4. Don’t patronize me! Seemingly harmless phrases can be a big turnoff to the listener. For example, saying you’re “more than happy” makes it sound like you’re trying to fool the other person into thinking that you really are that happy. And using “basically,” makes it sound like you’re dumbing down the conversation for the benefit of others. Other tips: Don’t say “I’m sorry” when you’re really not, and never start sentences with “honestly” or “to tell you the truth” — after all, do you really have to say you’re being honest? You should repeat often in a conversation to emphasize main points, but never draw attention to it by saying “as I said before.” You risk insulting the listener by insinuating that he or she isn’t quick enough to catch on.

5. Paint a picture. Work word pictures into your conversations to give relevance to what you’re saying and connect with your listeners. Statements filled with overused expressions, numbers and statistics, and jargon create only “average” communication, not memorable communication, Wiskup says. For example, if a buyer asks you to explain a document that’s required in a real estate transaction, don’t just give one sentence to sum up what that document is. Tell her why it’s important, where it’s being filed, and why it’s essential that she signs it.


“Those who have ‘it’ are just like you, but they have studied, cultivated, and practiced some fundamental skills. They’re not more blessed than you are; they’re just ahead of you. ‘It’ takes work and knowledge, not lucky DNA. That means all those people who brilliantly forge instant connections (the people you may be jealous of because you think their people skills come naturally) have deliberately developed their own dynamic ‘It’ factor. Whoa, you say, how can that be? It’s not possible. Some people are just too good, too smooth, too charming, and they make it look so easy. They must be naturals! They aren’t. … Those men and women you mistakenly pegged as naturals are actually conscious of the steps necessary to become memorable in every conversation and then work those steps constantly.”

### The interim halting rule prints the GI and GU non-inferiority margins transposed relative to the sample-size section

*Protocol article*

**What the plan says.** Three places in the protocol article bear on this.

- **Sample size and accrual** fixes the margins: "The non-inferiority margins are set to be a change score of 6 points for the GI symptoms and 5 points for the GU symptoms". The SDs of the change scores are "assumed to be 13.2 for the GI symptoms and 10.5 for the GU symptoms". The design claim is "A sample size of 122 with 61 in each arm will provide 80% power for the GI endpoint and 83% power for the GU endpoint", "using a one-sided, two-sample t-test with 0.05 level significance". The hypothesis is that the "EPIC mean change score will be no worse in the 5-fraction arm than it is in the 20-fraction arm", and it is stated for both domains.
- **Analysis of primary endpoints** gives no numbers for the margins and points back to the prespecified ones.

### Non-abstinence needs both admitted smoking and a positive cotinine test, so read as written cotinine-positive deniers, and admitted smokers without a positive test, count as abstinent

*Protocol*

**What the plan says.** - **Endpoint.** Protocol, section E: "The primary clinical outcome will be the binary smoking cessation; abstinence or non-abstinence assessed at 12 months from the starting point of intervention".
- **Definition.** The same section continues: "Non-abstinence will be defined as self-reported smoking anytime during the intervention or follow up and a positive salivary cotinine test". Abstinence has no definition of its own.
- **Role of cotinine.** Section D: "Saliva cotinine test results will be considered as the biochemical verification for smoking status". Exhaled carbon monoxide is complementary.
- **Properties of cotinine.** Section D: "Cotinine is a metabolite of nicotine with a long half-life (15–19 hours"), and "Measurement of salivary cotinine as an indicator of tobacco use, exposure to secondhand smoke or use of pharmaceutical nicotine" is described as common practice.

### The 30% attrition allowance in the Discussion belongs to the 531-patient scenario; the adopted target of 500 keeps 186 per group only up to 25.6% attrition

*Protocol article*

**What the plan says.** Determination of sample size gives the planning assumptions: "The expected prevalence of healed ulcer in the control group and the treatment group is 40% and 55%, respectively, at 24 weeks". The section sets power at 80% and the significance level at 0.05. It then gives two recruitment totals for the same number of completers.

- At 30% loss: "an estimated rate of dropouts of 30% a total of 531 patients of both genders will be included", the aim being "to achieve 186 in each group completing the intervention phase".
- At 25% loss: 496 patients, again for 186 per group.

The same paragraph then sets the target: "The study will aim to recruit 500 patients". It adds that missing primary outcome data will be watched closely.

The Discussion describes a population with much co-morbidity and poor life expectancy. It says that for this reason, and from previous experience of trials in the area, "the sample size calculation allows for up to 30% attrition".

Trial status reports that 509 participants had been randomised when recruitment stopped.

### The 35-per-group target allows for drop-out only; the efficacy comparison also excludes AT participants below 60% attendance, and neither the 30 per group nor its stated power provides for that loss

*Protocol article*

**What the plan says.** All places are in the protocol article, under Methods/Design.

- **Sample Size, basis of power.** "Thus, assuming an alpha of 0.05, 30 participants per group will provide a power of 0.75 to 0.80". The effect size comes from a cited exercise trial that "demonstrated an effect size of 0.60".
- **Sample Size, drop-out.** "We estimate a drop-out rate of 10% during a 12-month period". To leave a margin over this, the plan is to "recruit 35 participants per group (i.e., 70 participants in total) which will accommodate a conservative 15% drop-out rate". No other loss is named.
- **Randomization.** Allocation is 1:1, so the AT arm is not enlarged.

Mark Wiskup, a former television journalist, is a communication skills coach and international speaker who helps business people master the skills of communicating effectively. He is also the author of Presentation S.O.S. (Business Plus, 2005).

Melissa Tracey

Melissa Dittmann Tracey is a contributing editor for REALTOR® Magazine, writing about home & design trends, technology, and sales and marketing. She manages the magazine's award-winning Styled, Staged & Sold blog.

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  1. Lisa Bowen- Kissinger, Bigatel & Brower

    We at our office enjoyed this article but, feel you missed a huge point.
    An essential quality to being liked is to also be a good listener.

  2. Thanks for the great article. After reading it I see that I am guilty of some of the things mentioned. Time to work on some fundamental communication skills so I can get “it” and make my customer encounters more memorable.

  3. Pat Howell

    Very good article. Makes me want to buy the book!